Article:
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Campaign raises awareness of Hawaii preschool

    Lahaina Pililaau, left, age 3 of Makaha, Hawaii learning how to count with help from his mother Ninia Elsey, right, as his brother Manalei Pililaau looks on at Makaha Elementary School.

HONOLULU >> Even though Hawaii voters rejected allowing public money to be spent on private preschool programs, supporters of the ballot measure say they’re glad the campaign raised public awareness of early childhood education.

“More people are talking about early education than ever before,” said Deborah Zysman, executive director of the Good Beginnings Alliance, which pushed for a yes vote on the question posed to voters in Tuesday’s general election.

Supporters contend a public-private partnership is a cost-effective way to help children in a state where nearly half enter kindergarten without any preschool.

The Hawaii State Teachers Association objected, saying it would lead to vouchers to attend expensive private preschools.

Now both sides say they want to see how the other devotes resources into finding a way to achieve public preschool without relying on a network of private providers.

Teachers association President Wil Okabe suggested that the Good Beginnings Alliance’s Children’s Action Network, which campaign spending records show received $500,000 from Kamehameha Schools and $350,000 from the Omidyar Family Trust, pump some of that money into legislation that would allow for a public preschool system within the state Department of Education.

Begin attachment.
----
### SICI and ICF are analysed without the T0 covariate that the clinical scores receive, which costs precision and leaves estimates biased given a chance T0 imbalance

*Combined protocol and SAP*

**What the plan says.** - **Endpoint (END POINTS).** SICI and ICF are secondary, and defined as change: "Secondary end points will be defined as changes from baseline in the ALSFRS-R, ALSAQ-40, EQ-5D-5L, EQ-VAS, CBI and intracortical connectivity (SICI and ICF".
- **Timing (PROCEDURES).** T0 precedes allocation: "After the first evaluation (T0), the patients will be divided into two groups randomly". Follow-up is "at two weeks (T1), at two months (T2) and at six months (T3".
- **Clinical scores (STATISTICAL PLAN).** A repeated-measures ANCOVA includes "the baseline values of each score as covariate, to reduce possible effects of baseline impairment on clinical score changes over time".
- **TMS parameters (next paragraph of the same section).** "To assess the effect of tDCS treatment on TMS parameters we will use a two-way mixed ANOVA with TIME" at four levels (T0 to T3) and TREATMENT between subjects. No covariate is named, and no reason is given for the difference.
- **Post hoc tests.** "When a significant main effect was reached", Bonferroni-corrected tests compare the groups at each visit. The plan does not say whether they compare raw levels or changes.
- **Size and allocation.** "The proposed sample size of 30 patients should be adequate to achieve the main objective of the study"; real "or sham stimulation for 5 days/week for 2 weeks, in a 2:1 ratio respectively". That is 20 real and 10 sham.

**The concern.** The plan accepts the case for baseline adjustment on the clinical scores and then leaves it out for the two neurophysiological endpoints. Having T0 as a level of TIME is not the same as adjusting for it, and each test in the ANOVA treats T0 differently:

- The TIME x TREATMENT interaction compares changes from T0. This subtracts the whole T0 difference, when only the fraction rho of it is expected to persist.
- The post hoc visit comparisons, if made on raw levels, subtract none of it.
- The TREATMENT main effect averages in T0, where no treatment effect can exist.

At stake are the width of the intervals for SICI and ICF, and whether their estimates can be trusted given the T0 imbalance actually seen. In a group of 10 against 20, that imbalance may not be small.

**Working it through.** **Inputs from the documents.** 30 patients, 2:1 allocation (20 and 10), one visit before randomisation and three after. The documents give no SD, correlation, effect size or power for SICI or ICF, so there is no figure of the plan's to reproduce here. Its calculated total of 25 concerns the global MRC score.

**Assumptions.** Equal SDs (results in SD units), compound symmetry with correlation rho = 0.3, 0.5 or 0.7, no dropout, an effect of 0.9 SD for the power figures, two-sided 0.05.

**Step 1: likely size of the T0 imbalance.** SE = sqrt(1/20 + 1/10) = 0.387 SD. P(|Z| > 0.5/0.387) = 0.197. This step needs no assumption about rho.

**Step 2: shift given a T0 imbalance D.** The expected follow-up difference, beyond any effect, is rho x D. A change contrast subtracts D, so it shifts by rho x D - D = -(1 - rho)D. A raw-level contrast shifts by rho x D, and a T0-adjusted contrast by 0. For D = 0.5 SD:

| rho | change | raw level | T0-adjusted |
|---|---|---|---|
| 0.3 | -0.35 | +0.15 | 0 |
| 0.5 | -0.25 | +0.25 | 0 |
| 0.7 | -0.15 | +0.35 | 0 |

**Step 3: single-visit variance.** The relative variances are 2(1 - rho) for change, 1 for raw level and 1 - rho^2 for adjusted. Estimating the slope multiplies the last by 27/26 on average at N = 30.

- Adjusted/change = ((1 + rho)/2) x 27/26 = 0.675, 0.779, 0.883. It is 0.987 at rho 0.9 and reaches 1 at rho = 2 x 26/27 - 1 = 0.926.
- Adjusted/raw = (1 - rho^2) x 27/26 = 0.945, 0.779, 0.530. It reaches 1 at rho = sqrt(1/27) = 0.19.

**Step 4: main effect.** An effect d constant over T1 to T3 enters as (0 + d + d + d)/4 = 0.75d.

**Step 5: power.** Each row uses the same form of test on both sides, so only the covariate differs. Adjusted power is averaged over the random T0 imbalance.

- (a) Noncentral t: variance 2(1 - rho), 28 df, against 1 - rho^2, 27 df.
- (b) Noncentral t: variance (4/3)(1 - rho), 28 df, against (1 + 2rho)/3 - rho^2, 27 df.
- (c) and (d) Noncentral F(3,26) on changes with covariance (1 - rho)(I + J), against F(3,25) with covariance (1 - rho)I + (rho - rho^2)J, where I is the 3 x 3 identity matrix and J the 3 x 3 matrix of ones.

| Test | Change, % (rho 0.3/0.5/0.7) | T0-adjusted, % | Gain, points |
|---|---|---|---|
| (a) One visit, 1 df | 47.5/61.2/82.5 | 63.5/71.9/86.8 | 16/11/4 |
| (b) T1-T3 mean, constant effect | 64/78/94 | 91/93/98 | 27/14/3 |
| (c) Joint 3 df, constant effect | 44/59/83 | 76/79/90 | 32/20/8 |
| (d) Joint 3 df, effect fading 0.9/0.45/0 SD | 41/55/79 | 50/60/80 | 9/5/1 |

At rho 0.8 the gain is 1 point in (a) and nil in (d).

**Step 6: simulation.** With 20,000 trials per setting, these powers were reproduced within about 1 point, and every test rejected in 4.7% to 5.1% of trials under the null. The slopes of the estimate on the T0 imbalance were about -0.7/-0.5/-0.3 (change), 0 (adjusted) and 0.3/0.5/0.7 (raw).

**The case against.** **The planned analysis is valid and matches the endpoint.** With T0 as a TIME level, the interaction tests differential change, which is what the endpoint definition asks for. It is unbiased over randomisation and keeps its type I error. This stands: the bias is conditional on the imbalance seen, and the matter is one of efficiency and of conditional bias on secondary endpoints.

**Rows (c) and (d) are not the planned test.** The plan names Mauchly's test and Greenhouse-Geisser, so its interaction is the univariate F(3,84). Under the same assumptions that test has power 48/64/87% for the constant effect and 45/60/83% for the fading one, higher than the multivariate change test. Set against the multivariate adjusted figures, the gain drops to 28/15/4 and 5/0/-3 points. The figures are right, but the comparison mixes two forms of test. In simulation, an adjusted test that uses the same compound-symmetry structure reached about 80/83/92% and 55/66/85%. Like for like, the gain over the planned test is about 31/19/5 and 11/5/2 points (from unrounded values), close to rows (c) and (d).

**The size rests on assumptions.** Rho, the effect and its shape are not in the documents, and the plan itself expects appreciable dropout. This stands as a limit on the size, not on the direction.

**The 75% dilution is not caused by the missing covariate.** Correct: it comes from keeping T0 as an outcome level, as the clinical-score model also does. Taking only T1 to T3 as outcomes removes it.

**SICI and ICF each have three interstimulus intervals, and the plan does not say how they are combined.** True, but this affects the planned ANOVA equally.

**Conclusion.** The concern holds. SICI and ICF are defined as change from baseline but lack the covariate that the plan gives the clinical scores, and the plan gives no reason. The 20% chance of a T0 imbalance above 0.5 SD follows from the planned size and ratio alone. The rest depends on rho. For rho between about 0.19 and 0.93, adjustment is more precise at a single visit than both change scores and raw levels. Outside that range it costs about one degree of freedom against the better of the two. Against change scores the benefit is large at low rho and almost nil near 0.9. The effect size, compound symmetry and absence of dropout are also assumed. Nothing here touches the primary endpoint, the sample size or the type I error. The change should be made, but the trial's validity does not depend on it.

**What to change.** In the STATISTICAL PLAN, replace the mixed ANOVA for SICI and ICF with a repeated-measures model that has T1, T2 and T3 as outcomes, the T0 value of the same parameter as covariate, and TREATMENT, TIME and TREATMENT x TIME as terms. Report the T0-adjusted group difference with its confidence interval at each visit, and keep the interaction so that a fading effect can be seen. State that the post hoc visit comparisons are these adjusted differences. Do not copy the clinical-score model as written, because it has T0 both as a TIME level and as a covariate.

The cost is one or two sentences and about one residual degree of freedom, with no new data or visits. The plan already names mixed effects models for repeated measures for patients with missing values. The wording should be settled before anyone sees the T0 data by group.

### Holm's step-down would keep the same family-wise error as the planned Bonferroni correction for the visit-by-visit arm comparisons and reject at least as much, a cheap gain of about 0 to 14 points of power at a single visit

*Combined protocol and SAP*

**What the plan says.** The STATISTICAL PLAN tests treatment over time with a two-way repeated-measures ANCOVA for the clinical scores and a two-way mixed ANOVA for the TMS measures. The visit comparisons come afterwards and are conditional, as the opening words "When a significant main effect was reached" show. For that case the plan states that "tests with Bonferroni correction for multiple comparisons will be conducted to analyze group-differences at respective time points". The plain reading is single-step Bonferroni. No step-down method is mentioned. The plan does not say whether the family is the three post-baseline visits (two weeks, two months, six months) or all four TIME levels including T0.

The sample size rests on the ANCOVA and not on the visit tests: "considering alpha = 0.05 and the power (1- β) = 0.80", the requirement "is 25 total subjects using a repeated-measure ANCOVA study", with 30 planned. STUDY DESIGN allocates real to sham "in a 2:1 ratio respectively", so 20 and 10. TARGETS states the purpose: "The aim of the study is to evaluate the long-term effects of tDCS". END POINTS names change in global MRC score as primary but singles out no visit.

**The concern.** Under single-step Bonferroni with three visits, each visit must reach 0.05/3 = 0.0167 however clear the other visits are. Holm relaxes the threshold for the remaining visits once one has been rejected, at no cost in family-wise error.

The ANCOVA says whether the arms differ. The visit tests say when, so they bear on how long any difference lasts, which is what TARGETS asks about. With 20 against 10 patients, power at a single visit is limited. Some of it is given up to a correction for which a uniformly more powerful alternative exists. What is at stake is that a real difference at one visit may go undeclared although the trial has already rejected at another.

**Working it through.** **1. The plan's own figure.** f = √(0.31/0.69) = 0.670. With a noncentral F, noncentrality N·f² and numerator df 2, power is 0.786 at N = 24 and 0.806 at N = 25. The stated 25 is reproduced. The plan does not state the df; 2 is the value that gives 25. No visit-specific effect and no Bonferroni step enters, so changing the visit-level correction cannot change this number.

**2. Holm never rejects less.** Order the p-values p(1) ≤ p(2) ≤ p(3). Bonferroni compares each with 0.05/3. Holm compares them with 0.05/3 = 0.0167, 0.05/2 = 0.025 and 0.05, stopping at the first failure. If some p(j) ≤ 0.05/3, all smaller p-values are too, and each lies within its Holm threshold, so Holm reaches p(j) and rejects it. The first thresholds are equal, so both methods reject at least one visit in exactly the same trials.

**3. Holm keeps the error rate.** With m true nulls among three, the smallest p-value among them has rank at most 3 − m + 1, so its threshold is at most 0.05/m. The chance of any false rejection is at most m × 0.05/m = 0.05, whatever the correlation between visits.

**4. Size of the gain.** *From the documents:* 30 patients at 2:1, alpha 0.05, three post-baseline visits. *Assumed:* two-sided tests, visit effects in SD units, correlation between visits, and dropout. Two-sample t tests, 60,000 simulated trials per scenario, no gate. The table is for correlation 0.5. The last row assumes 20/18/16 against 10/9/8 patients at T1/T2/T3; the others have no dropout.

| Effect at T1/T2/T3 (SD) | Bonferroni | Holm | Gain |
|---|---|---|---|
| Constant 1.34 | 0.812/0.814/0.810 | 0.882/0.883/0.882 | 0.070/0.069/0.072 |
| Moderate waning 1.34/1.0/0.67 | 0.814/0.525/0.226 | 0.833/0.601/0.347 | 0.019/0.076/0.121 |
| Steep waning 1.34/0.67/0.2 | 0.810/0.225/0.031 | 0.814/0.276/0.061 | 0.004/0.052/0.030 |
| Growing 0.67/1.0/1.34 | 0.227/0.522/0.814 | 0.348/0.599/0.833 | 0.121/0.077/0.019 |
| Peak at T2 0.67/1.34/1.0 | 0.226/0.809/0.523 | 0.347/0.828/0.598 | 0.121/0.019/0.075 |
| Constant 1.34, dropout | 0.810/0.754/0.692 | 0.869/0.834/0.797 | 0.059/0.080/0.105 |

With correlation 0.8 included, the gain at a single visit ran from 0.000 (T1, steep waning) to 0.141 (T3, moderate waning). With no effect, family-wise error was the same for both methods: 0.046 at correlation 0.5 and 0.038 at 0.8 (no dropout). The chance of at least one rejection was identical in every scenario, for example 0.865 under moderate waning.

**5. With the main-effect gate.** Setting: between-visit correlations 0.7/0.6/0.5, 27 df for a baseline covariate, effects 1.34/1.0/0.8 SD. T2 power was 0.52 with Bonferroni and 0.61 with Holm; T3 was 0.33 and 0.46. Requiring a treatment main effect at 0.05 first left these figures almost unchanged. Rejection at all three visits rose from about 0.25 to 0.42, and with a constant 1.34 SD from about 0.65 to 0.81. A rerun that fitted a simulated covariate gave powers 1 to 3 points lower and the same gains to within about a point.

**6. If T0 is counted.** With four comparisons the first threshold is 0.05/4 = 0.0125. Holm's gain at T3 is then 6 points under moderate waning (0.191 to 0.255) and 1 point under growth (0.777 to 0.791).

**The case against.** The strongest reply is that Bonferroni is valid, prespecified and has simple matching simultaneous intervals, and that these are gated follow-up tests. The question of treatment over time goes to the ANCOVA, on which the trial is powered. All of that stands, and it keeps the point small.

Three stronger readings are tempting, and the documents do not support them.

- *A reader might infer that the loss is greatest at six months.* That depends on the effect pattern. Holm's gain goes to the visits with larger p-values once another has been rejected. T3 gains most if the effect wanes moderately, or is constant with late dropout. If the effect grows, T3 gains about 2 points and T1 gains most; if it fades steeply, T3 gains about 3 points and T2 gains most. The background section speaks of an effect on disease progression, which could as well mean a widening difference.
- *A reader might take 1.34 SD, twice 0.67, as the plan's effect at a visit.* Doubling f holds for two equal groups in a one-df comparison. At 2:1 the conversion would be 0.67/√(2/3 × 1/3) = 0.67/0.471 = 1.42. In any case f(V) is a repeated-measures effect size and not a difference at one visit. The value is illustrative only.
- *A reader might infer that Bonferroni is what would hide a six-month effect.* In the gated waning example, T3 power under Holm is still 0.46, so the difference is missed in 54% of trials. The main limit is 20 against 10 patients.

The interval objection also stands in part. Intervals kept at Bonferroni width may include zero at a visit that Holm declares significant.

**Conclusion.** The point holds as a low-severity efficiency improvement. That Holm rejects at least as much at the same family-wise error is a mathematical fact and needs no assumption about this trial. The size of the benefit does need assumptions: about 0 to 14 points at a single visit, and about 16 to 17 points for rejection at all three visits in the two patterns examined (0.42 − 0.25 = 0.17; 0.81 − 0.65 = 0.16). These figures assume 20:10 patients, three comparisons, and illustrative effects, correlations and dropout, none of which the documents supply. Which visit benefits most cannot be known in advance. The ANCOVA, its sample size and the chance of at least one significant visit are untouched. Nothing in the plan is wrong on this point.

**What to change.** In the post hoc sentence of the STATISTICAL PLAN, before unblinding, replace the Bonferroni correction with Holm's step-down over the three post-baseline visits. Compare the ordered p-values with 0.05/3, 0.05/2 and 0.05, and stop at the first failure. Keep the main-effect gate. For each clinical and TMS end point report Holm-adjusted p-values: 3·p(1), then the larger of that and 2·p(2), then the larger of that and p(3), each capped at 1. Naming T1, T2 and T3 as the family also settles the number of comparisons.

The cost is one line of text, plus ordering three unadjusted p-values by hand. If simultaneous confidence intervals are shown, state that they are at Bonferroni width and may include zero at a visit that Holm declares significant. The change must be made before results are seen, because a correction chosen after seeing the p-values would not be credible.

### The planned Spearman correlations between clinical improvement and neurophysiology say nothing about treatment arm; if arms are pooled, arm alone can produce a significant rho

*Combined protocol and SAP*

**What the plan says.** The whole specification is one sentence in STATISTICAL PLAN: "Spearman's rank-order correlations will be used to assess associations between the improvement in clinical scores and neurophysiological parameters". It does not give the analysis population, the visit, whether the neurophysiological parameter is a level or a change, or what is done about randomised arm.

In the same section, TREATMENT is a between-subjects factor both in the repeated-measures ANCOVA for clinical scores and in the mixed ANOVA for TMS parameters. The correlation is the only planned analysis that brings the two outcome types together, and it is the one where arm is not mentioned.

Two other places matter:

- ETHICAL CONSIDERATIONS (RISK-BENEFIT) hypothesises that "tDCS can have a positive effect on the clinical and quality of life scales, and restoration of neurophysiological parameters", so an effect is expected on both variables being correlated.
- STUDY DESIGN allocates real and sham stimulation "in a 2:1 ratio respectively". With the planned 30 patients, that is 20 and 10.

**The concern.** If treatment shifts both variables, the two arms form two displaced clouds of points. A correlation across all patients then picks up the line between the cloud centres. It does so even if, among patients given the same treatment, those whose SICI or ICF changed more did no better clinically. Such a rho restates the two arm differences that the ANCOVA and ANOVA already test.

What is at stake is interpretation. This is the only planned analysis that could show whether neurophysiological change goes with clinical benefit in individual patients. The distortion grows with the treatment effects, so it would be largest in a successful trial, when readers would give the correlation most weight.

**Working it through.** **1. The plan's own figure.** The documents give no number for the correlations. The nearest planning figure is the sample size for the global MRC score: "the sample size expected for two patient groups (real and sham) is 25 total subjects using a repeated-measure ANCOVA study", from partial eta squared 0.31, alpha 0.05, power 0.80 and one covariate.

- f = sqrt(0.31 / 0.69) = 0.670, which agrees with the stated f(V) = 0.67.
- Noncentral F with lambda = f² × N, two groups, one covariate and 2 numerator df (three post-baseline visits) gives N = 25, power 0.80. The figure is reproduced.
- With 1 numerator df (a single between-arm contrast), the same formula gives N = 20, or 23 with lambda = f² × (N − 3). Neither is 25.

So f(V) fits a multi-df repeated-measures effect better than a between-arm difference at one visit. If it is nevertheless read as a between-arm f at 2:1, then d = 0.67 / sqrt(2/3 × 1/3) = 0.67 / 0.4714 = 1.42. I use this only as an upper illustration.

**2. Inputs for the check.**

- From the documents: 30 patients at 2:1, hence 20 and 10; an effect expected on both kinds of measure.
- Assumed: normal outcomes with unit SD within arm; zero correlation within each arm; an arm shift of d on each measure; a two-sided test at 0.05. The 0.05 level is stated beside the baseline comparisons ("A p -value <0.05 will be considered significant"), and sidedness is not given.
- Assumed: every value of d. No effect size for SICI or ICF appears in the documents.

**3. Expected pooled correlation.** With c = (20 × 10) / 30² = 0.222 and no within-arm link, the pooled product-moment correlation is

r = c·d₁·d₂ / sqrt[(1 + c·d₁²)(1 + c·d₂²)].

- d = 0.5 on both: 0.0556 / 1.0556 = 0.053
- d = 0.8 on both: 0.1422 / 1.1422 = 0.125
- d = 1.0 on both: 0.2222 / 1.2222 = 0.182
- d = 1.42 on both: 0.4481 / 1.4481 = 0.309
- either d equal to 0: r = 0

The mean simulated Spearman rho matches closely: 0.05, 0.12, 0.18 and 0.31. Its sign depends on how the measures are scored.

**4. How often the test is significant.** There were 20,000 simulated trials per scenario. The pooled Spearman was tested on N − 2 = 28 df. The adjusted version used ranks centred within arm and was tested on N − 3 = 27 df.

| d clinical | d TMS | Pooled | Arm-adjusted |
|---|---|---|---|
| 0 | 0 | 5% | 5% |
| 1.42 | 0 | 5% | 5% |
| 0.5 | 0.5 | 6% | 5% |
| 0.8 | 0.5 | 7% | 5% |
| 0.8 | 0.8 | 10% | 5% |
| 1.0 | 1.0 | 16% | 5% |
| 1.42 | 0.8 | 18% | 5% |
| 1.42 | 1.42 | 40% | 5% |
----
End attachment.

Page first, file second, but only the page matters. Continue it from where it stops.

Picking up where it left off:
Zysman asked: Will the union mobilize its teachers to fight for preschool, especially when they’re faced with other pressing issues such as pay and classroom air conditioning?

“I’ve never seen HSTA have early education as a priority,” she said.

But they both agree that what happens next largely depends on the administration of Gov.-elect David Ige, who was against the proposal to amend Hawaii’s constitution that prohibits public funds paying for private educational programs. One reason for his opposition is that private preschools aren’t in the communities that need them the most, Ige said.

Okabe said he’d like to see Ige restore the public school system’s junior kindergarten, which was eliminated this school year. It would simply be a matter of changing back the birthdate requirements for when children can enter kindergarten, Okabe said.

But Ige said Friday it’s not that simple.

“There are lots of issues involved with that,” he said. “You know, to change the entry age again after just changing it is another huge, huge disruption to the process. So you know we have to make that assessment about whether there will be value in changing the entry age at this point after we’ve gone through that whole process.”

A priority of Gov. Neil Abercrombie’s failed re-election campaign was to offer state-funded preschool to Hawaii’s 17,000 4-year-olds using a combination of public and private preschool options.

But the state attorney general pointed out the constitution’s prohibition, which led to the ballot question. Hawaii is the only state with a constitution that bars public money paying for private preschool.

The attorney general’s interpretation left programs like Keiki Steps without any state funding. The program — where children attend preschool class alongside their caregivers such as parents, aunts or grandparents– received state money in the past, said Kanoe Naone, CEO of INPEACE, which runs the free programs in low-income communities where there are limited preschool options.

“I wish the attorney general hadn’t taken such a narrow focus,” she said.

With Keiki Steps’ federal funding set to run out at the end of the year, INPEACE has launched a crowd-funding campaign to raise $250,000 by Christmas Eve.

Associated Press Writer Cathy Bussewitz contributed to this report.

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